DANGER – Confused Environmentalists Ahead
If you ever wanted some more empirical evidence to demonstrate how concerns for the environment alone do not lead to ethical veganism – look no further than this video and article.
The video gives us a front seat ticket to see the star, Stephanie, consume a truck load of meat dishes for the first time 22 years. For a start, Stephanie was not even following a vegan diet during that time, she was following a vegetarian diet. I despise the phrases “vegan diet” and “vegan lifestyle” with a passion, but when the sole concern of the individual is the environment – that’s all it is. I also despise saying “vegetarian” when I really want to say the correct term – non-vegan. But for the sake of brevity here, I’m going along with the terminology used in the video.
Stephanie had been a vegetarian for 22 years out of “concern for the environment” and wanting to “save the world.” Besides the fact that a non-vegan believes that they are contributing something meaningful to stem climate change – which is a ludicrous assumption, especially for a vegetarian who will most likely increase their consumption of dairy products and eggs – this disturbing 3 minute video highlights an important point that is crucial to our efficacy as advocates. Concern for the environment should never be the sole form of argument in a conversation with someone about ethical veganism. If it is, that person is never going to recognise that veganism represents a moral position; it becomes as expendable as it is for those who promote welfarism and who maintain that veganism is just “one of the options.” It becomes a matter of personal choice, where the person will then decide “how vegan” they want to be on a given day or week, because “every little helps” the environment – again, see the similarities to welfarist veganism here?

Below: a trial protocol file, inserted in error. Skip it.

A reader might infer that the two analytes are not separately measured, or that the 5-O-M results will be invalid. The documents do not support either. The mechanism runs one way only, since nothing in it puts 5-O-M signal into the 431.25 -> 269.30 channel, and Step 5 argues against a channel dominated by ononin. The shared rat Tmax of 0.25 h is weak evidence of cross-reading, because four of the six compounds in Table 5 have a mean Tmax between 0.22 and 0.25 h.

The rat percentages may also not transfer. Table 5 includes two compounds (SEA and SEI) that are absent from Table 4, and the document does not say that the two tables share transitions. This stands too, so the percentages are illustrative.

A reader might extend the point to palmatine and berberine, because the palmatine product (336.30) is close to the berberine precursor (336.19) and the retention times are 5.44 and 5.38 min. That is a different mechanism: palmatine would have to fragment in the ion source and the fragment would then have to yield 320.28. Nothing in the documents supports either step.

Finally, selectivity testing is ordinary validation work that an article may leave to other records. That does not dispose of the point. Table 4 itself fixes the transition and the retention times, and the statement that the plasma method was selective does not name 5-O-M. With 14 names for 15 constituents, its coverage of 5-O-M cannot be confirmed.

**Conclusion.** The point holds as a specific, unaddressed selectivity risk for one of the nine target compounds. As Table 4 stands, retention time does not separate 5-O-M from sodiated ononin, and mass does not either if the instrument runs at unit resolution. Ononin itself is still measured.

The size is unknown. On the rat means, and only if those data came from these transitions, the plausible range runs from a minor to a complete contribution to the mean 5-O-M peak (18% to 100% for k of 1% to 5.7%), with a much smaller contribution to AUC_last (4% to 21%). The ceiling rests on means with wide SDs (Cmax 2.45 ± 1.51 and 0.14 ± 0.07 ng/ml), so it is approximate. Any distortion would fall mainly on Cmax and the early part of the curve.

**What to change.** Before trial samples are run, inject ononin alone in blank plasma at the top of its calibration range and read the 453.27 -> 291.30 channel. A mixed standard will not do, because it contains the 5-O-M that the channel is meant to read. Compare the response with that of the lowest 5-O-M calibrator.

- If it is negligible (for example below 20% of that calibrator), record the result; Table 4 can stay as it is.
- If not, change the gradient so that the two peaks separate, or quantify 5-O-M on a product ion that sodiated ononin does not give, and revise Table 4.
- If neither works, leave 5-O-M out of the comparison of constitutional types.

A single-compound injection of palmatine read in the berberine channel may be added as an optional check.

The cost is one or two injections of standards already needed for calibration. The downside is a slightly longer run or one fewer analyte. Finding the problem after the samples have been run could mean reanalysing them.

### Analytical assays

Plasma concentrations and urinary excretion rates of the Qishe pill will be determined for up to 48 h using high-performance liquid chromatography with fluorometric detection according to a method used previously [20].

Veganism should never be portrayed as anything other than the ethical stance it is in recognition of fundamental rights. Stephanie wasn’t even a dietary vegan during her 22 years of “saving the world,” but as far as the public is concerned, this is an exact representation of what they will see when an environmentalist vegan (or welfarist vegan for that matter) decides that they are going to start eating animal products again, or never stopped eating animal products in certain quantities but called themselves flexible vegans. It grants a sort of faux-legitimacy to the conventional societal assumption that veganism has nothing to do with moral principles, and everything to do with those crazy tree-hugging hippies who just have a personal preference for wearing hemp sandals instead of leather shoes – no offence to hippies. It feeds the public perception that veganism is something for the “crazies,” or the “stalwarts,” and not something that needs to be embraced by everyone as a basic moral principle.
So when you are out doing your advocacy, whatever you do, don’t fall back on the environment if your goal is to get your interlocutor to actual, ethical veganism, based on the principles of abolitionism. The environment is crucially important, and we can and should talk about it in our advocacy – but not as our sole reason for talking to people about why they should be vegan. Just as we would not approach anti-rape advocacy by discussing the damage a woman might have done to her home or personal belongings when she is exploited, we should not delude ourselves into thinking that we are tackling the immorality of animal exploitation through using the environment as our main form of argument.
If we do, we merely continue to breed more public confusion, and bring into existence more Stephanie’s who, in their narcissism and profound sense of self-entitlement, believe that they are “saving the world” – until they “realise what they are missing.”